There is good women’s fit with both the Kryzma and Chakra-the shells are from the same molds; the flex, liners, power straps and possibly the buckle materials are the only differences. The heel cup is well contoured and deep; the medial wall is plumb, instep height is adequate-like the Rampage a high arch and instep should look further, and the toe box has good wiggle room. All of the cabrio style boots- any Dalbello ski boot really-has Contour 4, accommodating the anklebones, naviculars and the base and head of the 5th metatarsals.
The flex rating of 95 adds versatility and a more playful demeanor to the Chakra. The liner is a bit plusher out-of-the-box but otherwise the Chakra has Krypton lineage.
The 2-piece, 4-buckle Viper 120 has become one of the ranks of truly high performance 100 mm ski boots that has helped shape the category.
The Viper has a good anatomical shape to the forefoot; ample toe radius and sufficient wiggle room, 1st to 5th metatarsal width is snug-smooth, even pressure throughout. The instep height is a bit lower than some of the others in this group-call it medium volume.
What distinguishes the Viper (similar to many boots in this class, as we’ve commented on) are mid-foot and heel proximity.
This is really important from a couple different perspectives; from the skier’s point of view, this proximity focuses their input directly through the boots to the skis.
To reinforce a prior statement, with the prevalence of wider skis on the mountain, the responsibility on the ski boots to provide the means to accomplish this is terrific. Mechanical efficiency is key; the Viper is well up to the task.
From the perspective of bootfitting, the immediacy of the mid-foot and heel ensures the stability and support needed for controlling the skis without the plethora of ills that would exist otherwise. Plus, if there are fit issues to address, the rear-mid-foot closeness provides enough stability to assure that, once addressed, accommodations made for bony prominences will not be nullified by the mobility that would be induced by more commodious contouring.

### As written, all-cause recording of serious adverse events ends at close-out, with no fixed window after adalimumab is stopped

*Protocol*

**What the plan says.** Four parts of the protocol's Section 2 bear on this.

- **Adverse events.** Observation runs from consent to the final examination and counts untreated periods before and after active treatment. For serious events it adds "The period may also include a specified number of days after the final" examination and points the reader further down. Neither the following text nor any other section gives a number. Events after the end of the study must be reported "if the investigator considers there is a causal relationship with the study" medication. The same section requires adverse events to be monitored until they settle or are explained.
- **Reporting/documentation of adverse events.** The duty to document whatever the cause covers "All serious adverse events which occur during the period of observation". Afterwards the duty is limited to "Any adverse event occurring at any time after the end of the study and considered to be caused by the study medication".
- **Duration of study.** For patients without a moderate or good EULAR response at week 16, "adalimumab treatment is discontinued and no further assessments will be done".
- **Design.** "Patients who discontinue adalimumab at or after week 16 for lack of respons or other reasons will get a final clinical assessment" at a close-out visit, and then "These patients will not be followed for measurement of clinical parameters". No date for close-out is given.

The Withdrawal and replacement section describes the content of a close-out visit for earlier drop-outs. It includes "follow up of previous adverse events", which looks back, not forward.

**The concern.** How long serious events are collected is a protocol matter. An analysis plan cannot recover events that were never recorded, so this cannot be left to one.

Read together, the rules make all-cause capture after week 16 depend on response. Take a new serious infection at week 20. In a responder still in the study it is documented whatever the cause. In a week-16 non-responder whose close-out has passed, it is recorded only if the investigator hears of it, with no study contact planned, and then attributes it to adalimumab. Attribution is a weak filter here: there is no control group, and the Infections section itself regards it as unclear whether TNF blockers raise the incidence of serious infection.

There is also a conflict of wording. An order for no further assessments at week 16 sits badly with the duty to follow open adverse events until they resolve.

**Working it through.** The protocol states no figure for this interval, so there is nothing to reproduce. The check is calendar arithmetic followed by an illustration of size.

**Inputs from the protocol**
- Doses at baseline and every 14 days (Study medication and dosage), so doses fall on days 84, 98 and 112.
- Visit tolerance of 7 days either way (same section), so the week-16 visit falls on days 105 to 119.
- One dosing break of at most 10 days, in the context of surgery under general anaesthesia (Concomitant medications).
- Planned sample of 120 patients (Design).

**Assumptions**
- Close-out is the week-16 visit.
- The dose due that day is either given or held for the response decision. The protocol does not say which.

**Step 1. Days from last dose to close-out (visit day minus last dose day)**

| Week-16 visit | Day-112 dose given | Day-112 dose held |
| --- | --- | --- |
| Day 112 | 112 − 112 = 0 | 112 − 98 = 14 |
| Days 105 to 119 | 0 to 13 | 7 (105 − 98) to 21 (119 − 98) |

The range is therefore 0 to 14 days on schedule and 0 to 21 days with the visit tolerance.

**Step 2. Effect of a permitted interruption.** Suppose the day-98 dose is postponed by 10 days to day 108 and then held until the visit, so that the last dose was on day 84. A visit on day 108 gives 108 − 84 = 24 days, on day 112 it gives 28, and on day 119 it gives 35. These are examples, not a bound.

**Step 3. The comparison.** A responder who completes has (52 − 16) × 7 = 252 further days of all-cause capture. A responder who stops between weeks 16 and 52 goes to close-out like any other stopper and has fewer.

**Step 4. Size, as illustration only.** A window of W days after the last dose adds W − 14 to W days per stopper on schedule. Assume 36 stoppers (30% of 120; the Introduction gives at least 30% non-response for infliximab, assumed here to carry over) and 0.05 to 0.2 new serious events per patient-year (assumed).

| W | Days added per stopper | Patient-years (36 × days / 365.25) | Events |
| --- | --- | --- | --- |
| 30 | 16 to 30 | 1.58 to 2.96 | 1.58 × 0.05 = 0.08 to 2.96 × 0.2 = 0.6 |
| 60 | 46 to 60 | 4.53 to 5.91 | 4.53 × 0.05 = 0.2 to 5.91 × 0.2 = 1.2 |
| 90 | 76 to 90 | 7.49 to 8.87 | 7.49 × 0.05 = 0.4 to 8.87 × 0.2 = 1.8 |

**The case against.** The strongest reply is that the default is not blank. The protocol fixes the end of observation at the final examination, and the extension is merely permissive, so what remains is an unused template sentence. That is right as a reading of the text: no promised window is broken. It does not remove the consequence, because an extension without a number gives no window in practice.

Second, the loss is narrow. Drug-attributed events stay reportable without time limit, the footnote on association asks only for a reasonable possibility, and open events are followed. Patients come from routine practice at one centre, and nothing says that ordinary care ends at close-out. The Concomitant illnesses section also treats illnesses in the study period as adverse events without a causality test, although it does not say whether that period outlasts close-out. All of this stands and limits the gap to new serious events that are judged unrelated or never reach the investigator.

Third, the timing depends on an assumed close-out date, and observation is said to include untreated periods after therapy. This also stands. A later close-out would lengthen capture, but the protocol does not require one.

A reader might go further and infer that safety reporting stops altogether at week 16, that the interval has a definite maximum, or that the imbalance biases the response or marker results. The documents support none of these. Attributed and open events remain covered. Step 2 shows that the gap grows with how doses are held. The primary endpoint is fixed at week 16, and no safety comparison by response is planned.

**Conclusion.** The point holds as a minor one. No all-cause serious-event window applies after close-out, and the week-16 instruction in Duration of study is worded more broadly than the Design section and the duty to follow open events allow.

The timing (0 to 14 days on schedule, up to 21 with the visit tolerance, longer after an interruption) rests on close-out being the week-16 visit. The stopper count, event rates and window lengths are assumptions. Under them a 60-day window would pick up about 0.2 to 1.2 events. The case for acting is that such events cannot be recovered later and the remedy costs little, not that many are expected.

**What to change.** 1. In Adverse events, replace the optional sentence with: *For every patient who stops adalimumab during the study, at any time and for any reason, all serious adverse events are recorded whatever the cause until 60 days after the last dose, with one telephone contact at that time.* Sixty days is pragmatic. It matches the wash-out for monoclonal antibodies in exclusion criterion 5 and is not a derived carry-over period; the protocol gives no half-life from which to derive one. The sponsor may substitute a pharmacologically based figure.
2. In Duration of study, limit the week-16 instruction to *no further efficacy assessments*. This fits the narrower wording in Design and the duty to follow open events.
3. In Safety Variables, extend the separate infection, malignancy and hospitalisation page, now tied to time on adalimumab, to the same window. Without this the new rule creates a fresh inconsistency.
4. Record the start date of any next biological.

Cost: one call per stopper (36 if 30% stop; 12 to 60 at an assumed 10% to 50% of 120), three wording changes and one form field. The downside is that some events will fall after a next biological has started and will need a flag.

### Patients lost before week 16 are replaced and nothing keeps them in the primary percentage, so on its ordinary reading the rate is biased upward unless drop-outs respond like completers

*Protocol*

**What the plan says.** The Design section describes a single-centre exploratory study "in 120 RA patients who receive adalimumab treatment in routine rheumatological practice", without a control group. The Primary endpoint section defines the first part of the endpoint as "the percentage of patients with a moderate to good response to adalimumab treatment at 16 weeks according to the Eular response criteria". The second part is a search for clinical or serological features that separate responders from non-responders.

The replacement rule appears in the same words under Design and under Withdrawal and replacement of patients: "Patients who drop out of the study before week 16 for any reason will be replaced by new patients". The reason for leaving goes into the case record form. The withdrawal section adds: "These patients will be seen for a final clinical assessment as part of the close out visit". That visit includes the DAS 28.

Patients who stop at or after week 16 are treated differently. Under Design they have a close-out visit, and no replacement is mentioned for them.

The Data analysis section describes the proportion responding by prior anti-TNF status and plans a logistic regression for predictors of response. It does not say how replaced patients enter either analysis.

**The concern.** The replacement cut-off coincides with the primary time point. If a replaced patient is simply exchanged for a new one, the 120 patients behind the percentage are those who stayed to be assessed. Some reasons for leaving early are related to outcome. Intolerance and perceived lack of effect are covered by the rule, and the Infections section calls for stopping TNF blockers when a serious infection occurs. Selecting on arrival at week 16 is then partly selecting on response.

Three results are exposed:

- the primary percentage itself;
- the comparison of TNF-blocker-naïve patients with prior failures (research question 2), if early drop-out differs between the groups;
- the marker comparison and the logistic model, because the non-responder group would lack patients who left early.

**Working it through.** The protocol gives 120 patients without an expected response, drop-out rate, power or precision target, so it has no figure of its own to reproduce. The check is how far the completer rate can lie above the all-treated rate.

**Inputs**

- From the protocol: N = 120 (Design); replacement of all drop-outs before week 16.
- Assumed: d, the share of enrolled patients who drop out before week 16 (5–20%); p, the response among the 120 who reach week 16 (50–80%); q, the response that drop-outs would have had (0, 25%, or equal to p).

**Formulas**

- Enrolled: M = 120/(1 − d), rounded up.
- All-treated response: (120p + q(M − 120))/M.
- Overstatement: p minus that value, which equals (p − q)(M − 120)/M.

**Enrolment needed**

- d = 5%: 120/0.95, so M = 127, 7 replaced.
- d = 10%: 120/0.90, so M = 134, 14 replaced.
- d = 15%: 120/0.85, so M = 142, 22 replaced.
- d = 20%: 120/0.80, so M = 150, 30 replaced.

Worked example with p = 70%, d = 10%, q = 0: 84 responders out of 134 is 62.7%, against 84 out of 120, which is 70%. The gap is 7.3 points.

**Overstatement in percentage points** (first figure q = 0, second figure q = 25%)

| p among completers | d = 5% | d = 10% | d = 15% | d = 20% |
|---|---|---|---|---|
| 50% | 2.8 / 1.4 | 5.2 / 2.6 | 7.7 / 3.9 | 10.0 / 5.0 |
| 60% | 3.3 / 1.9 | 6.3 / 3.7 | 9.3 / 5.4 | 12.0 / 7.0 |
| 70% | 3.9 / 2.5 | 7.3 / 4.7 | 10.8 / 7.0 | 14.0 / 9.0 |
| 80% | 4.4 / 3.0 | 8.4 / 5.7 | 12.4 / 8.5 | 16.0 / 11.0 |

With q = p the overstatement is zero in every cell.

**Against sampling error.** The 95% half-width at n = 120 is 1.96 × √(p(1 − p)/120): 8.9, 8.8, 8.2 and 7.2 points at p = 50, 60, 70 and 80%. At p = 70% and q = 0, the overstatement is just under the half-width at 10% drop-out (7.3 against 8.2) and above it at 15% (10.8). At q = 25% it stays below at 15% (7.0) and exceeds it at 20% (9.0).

The Viper 120 furnishes a good fitting “platform” off-the-shelf.
The Viper has poise, versatility and more-than-sufficient power. The range of motion (henceforth referred to as ROM) is fluid and well defined. The Viper will handle all conditions and any terrain with aplomb. It knows no speed limit-long or medium high-speed turns need minimal input and holding an edge once set requires nothing more than standing balanced in the boot. Yet at slow speeds, shorter turns the Viper’s dexterity is noteworthy.
The Truth is taken directly from the Scorpion (last seasons Strike) mold. You won’t see the Scorpion on our shelves this season-you will see the lady’s Truth 105.
The heel cup and the mid-foot contours of the ladies Truth 105 rival that of the Atomic Redster…very intimate.
From mid-foot forward there is sufficient instep height-not high volume but fairly generous. The 98mm forefoot width transitions into a relatively (in ski boots everything is relative) spacious toe box.
There is power in the Truth (how many things are parading through your fertile mind at this statement?). This with a balanced stance and incisive touch crisply transmit energy and feedback. The 105 flex seems accurate enough…flex ratings are a story for another time…and it feels progressive with a firm, confined ROM that gives a little push-back at full flex. The Truth needs an adept skier at the controls.